Hume on Objective and Subjective Taste

D. Hume works with the distinction between matters of fact and pronouncements of sentiment. The standards of taste should provide rules for ‘confirming one sentiment, and condemning another.’ Hume envisions the standard of taste as the consensus of true critics.
Different set of critics will be used for different types of art. The core of evaluation is at the level of sentiment. In dealing with disagreements Hume distinguishes them as some that are blameless, and other that are prejudices. There are two sources that contribute to differences of sentiment among qualified critics: basic disposition of character, and moral differences arising from cultural differences. (Also we need to say that each kind of object has its own species of beauty.)
Each work of art will be evaluated according to its purpose. The moral judgments are an ingredient of this evaluation. There will be no clear lines/distinctions between moral taste and aesthetic taste.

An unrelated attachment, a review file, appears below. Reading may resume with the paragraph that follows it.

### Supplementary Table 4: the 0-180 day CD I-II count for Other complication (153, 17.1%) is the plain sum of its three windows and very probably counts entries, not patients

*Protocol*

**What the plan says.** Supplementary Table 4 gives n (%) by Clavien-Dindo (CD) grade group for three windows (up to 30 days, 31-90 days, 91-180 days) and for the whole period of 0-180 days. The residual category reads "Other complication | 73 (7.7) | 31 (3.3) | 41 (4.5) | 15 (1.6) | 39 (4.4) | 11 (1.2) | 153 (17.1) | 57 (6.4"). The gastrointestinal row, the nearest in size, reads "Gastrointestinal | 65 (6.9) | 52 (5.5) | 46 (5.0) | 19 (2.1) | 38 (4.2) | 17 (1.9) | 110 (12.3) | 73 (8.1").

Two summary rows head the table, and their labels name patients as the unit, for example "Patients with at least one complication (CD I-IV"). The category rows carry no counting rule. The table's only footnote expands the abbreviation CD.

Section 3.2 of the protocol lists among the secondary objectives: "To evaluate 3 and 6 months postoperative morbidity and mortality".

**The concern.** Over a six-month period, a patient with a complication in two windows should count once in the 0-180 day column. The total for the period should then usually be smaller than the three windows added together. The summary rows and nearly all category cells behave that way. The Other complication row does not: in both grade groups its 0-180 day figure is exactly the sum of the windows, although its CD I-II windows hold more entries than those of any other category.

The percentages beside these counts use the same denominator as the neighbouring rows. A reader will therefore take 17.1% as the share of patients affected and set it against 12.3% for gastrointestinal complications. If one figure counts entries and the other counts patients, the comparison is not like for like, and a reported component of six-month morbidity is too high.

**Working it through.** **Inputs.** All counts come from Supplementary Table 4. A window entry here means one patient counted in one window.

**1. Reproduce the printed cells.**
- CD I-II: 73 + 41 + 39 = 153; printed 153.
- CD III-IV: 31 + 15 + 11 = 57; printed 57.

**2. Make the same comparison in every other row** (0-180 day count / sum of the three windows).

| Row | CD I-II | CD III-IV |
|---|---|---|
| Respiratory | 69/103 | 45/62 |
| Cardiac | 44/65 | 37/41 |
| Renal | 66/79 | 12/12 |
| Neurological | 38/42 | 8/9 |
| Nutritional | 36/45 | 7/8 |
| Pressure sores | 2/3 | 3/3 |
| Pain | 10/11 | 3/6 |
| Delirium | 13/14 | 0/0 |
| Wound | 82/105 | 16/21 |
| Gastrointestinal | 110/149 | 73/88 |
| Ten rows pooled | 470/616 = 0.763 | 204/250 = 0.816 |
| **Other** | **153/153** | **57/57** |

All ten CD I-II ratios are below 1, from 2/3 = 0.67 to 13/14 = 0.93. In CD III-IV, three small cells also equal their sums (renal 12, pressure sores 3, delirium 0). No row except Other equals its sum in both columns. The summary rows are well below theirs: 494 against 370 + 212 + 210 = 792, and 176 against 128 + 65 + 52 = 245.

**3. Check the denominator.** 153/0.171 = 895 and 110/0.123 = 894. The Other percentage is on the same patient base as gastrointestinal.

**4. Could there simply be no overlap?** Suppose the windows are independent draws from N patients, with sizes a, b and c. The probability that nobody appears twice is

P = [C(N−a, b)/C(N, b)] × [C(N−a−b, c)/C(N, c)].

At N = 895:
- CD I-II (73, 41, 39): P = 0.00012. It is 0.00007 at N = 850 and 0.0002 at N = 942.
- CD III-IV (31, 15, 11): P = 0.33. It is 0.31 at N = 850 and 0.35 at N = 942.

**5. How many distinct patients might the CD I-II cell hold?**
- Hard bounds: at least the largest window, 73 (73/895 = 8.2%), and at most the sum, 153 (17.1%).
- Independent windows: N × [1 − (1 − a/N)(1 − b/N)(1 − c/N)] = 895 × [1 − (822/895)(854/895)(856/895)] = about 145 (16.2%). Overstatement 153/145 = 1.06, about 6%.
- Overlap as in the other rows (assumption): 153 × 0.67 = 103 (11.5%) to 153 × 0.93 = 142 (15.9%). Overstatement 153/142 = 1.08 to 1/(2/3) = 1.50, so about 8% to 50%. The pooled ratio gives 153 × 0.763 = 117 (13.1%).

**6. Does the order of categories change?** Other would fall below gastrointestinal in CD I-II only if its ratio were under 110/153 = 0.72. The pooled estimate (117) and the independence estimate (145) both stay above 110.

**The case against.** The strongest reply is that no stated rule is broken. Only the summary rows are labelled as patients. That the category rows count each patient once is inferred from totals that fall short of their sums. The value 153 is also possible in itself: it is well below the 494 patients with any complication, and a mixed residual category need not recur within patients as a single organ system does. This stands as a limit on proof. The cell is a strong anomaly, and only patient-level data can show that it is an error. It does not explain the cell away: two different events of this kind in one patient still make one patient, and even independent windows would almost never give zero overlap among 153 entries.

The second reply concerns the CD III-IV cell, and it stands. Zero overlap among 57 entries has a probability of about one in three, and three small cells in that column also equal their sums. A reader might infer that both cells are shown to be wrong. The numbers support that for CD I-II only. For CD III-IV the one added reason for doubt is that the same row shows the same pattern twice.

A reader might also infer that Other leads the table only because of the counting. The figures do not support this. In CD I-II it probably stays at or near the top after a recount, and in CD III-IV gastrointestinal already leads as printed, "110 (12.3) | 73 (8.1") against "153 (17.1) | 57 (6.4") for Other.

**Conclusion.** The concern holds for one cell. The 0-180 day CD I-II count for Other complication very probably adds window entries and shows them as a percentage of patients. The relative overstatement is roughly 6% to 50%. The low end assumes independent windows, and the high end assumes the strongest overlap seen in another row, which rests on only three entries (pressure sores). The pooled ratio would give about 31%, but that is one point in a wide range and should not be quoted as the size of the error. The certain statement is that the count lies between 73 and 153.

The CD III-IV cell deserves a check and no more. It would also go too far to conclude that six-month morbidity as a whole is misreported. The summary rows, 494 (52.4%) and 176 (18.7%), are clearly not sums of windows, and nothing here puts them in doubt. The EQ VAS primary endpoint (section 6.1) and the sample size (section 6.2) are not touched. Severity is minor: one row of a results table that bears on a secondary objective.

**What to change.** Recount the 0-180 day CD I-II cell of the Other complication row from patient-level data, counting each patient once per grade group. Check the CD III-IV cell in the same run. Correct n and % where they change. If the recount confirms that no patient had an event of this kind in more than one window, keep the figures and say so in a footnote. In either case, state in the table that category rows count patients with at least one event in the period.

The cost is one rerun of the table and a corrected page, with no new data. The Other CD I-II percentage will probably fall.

According to Hume there are two basic types of taste: vulgar and refined. The first one is idiosyncratic and capricious, and the second one is properly ruled and stable. This distinction of vulgar and refined is taken from his differentiation between vulgar and wise (kind of thinkings). The vulgar thinking will be dominated by the first influence of general rules upon the mind, and the wise will take care to survey the broadest possible range of experience. Accordingly, the vulgar taste will be capricious and prejudiced, and the refined taste will be stable displaying a certain point of view appropriate to its subject.
The taste is improved over time through practice and comparison. Through practice the subject will be aware of disruptive impressions, or missing impression; this will lead to a more reflective review of the whole analysis.


Bibliography
Gracyk, Ted, "Hume's Aesthetics", The Stanford Encyclopedia of Philosophy (Winter 2011 Edition), Edward N. Zalta (ed.), URL = .
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